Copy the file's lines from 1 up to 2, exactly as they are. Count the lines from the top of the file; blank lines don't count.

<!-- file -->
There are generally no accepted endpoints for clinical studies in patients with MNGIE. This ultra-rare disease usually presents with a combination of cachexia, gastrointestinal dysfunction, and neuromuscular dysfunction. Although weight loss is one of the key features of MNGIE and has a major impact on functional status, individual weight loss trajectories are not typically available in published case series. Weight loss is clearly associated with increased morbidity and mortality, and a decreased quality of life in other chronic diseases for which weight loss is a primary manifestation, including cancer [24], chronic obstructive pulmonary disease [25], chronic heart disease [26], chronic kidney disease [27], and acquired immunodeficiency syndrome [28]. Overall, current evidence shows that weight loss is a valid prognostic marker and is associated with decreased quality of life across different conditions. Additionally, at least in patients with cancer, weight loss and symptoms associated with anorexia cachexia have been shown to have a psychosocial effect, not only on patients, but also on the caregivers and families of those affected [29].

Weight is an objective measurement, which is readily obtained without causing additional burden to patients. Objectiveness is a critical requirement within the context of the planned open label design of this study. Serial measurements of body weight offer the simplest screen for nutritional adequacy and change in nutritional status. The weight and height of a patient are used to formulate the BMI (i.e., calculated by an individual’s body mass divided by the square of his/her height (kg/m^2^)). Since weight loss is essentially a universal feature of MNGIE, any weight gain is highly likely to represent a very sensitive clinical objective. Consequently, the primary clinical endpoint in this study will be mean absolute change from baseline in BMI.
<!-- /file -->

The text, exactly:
There are generally no accepted endpoints for clinical studies in patients with MNGIE. This ultra-rare disease usually presents with a combination of cachexia, gastrointestinal dysfunction, and neuromuscular dysfunction. Although weight loss is one of the key features of MNGIE and has a major impact on functional status, individual weight loss trajectories are not typically available in published case series. Weight loss is clearly associated with increased morbidity and mortality, and a decreased quality of life in other chronic diseases for which weight loss is a primary manifestation, including cancer [24], chronic obstructive pulmonary disease [25], chronic heart disease [26], chronic kidney disease [27], and acquired immunodeficiency syndrome [28]. Overall, current evidence shows that weight loss is a valid prognostic marker and is associated with decreased quality of life across different conditions. Additionally, at least in patients with cancer, weight loss and symptoms associated with anorexia cachexia have been shown to have a psychosocial effect, not only on patients, but also on the caregivers and families of those affected [29].

Weight is an objective measurement, which is readily obtained without causing additional burden to patients. Objectiveness is a critical requirement within the context of the planned open label design of this study. Serial measurements of body weight offer the simplest screen for nutritional adequacy and change in nutritional status. The weight and height of a patient are used to formulate the BMI (i.e., calculated by an individual’s body mass divided by the square of his/her height (kg/m^2^)). Since weight loss is essentially a universal feature of MNGIE, any weight gain is highly likely to represent a very sensitive clinical objective. Consequently, the primary clinical endpoint in this study will be mean absolute change from baseline in BMI.